Non-League Football

Room for all models?

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I’VE recently returned from Leipzig, which has suddenly become a very vibrant city with lots of interesting things going on, from both a social and economical point of view. From a football perspective, the progress of RB Leipzig has attracted a lot of negative attention in the media  – the club created and run by Red Bull. We could talk all day about the wrongs and rights of the way Red Bull have cleverly got round the rules in Germany, which while ticking the box to a certain extent, has upset the rest of German football. As the supporters of Bayern Munich, Borussia Dortmund and others protest about the structure of RB Leipzig, the club’s new-found support base is delighted at having Bundesliga football in the city once more.

At the same time, traditional supporters of football in Germany’s fastest growing city, are outraged. I’m referring specifically to the fans of Lokomotive Leipzig, a club we associate with the old DDR, but one that has dropped dramatically from its pre-reunification position. “Lok”, as they are known (pronounced Lock), play in the regional league but they remain quite well supported and their fans – who have not always had good press – are passionate.

It is certainly true that RB Leipzig’s model is very different from the purist and more cultish position of Lok.  RB are a young “manufactured” club that represents the very essence of corporate football that fans at clubs like Lok, and indeed non-league clubs in Britain, largely reject. But just what is the right model? It is clear that big-time football is part of the financial system across the globe – sport contributes around 1% of global GDP, of which football is a big part. If you think about that, it is quite astonishing that a game can command such importance. More relevantly for non-league fans, what is the right structure for the game at non-league?

People talk about “level playing fields” and quite frankly, they’ve never really existed in football. Football is all about meritocracy – the rich invariably are more successful than the poor. Is it level to have a club with an average crowd of 75,000 playing against a team that can only muster up 18,000? Sponsorship, inflated investment, corporate backing attempts to flatten that playing field, but the traditional clubs that have enjoyed positions of superiority don’t like any moves to change the order unless it is on an organic basis.

In non-league football, clubs with inflated investment are almost always despised by their rivals. We have seen some pretty ridiculous scenarios where village clubs suddenly get stacks of money courtesy of an ego-driven businessman. It works for a while, but when the plug is pulled the club drops as fast as it has risen. But like RB Leipzig’s new audience, if you’re the recipient of such an enterprise – foolhardy as it often is – most people don’t care too much.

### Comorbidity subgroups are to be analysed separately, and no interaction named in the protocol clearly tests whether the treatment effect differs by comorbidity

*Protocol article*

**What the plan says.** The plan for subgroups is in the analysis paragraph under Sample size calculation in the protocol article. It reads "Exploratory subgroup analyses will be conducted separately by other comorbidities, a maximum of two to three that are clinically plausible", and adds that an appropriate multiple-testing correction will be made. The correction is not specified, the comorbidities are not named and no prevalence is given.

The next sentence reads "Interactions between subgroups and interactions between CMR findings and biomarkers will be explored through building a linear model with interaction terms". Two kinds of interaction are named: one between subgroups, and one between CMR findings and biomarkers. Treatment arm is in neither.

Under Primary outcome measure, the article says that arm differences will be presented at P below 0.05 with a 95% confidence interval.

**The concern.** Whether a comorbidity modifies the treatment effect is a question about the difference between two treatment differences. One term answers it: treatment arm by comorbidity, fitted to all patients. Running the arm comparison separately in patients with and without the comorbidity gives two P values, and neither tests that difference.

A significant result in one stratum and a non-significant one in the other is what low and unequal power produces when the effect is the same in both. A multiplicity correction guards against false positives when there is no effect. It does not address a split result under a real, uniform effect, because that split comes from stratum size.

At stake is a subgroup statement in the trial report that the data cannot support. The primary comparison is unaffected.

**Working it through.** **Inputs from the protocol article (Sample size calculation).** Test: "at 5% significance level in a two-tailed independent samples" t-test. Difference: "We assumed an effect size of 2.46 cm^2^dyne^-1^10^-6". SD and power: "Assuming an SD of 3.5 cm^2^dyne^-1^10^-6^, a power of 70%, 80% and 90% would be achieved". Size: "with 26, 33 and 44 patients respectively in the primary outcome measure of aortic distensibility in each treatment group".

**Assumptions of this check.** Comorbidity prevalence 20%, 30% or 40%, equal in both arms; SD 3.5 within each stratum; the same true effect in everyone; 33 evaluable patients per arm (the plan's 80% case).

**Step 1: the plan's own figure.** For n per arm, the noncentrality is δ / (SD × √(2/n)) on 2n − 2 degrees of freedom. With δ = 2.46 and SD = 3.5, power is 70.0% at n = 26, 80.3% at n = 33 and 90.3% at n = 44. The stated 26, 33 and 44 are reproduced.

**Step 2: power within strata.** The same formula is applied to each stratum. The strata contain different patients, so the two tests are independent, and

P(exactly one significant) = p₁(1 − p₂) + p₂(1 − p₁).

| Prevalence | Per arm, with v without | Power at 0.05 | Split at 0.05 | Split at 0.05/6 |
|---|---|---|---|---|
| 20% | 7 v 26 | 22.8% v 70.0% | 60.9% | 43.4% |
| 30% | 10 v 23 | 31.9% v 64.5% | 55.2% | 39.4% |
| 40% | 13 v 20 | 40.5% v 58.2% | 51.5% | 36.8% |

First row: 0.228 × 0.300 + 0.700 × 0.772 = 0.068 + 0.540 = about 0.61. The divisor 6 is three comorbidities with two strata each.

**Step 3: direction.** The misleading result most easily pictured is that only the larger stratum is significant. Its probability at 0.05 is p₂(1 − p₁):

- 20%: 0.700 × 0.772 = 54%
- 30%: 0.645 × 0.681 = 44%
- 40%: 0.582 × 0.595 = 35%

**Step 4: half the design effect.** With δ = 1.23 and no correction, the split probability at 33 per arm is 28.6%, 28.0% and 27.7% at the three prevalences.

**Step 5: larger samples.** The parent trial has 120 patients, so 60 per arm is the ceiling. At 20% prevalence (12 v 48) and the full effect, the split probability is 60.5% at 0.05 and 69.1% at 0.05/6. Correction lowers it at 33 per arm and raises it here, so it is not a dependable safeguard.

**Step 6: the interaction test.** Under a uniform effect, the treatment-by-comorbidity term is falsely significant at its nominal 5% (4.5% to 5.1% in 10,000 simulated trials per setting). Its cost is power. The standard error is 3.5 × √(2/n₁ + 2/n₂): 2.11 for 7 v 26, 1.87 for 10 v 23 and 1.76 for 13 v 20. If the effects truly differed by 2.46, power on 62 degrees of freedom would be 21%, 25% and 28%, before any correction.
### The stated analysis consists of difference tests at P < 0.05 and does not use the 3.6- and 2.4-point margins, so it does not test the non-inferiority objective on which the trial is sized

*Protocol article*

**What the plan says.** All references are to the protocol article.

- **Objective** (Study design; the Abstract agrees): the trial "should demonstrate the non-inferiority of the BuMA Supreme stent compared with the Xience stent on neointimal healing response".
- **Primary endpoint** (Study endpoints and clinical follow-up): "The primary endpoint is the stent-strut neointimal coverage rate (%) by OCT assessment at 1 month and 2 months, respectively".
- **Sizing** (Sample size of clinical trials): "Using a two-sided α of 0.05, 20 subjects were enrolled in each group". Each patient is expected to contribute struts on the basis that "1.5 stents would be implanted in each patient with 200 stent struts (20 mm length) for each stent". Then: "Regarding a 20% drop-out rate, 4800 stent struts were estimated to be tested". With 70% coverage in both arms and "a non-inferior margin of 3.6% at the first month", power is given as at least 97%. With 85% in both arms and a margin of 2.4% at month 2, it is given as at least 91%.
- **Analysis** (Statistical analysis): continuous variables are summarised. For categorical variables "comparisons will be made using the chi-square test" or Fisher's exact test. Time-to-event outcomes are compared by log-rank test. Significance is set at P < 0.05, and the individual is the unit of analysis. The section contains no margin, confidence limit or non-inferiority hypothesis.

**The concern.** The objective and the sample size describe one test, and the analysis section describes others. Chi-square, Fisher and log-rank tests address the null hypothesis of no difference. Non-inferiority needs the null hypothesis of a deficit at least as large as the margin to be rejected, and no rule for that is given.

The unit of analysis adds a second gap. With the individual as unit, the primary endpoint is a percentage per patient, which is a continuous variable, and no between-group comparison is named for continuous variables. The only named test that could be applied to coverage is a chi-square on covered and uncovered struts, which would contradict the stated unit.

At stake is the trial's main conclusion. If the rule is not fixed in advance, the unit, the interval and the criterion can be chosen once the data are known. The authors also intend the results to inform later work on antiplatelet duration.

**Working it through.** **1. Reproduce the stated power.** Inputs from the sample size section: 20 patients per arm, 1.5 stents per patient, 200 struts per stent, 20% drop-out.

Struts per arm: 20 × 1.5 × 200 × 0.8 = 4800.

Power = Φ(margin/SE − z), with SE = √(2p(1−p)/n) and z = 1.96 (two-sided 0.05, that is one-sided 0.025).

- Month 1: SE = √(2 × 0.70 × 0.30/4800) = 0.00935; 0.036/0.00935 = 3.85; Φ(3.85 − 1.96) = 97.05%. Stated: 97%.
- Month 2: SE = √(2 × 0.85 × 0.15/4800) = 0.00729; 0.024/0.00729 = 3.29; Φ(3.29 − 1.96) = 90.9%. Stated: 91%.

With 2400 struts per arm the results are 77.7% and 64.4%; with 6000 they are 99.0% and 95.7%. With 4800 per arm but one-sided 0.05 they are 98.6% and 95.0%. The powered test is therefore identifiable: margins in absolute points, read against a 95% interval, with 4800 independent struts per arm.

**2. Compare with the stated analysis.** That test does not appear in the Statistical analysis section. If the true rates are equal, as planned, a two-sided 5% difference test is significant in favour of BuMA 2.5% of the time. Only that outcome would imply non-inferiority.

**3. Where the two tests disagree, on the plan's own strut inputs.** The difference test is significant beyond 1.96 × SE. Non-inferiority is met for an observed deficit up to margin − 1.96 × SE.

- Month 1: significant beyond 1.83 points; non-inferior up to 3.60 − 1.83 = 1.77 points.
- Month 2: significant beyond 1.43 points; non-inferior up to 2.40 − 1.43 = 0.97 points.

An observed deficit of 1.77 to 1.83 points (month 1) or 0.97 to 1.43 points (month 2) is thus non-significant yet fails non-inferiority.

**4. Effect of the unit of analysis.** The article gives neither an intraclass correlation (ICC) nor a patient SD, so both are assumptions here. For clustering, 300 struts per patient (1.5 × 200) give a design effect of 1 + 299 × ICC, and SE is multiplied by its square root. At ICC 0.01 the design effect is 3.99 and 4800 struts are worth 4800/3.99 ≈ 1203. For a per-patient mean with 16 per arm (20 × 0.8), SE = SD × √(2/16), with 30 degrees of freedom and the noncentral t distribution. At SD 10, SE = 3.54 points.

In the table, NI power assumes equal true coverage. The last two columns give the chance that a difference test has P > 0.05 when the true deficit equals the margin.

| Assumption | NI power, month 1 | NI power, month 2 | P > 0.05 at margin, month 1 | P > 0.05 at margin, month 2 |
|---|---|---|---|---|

There should be a place for all kinds of football models, if every club was exactly the same, the pecking order may never change. I’ve long been an advocate of supporter-owned clubs at non-league level, but I also feel that this type of club can only thrive if every club has a similar structure – and we are back to Germany again.

However, the fact that football can co-exist with various club models does make the game more interesting. I recall when Team Bath were playing in the Southern League that a lot of people hated them, and no doubt the vitriol directed towards them contributed to their demise. I wonder how a team from Oxford and Cambridge Universities, like Pegasus back in the 1950s, would be received today? At the time, I believe Pegasus were highly respected, but were also a curiosity. That’s how I saw Team Bath- something unusual, a departure from the norm.

I think there’s room for many different models to co-exist, but above all, whichever one you choose, it should be transparent, accountable to the people that pay to watch the product you’re putting on the field, and inclusive. And that means honesty at the turnstiles, honesty about the wages you pay players and open dialogue with all stakeholders. I return to Leipzig and the approach being taken by the new kid on the Bundesliga block. They are very open about what they are trying to achieve. It doesn’t mean everyone likes it, but the majority of football fans in the city of Leipzig seem to love it. They must be doing something right- they do play excellent football, by the way, even though nobody will ever give them credit for that.

If you’re ever in Leipzig, a trip to both RB and Lok is certainly worth it. Non-league fans will surely love Lok’s atmospheric old ground!

This article first appeared in the Non-League Paper on Sunday March 5, 2017

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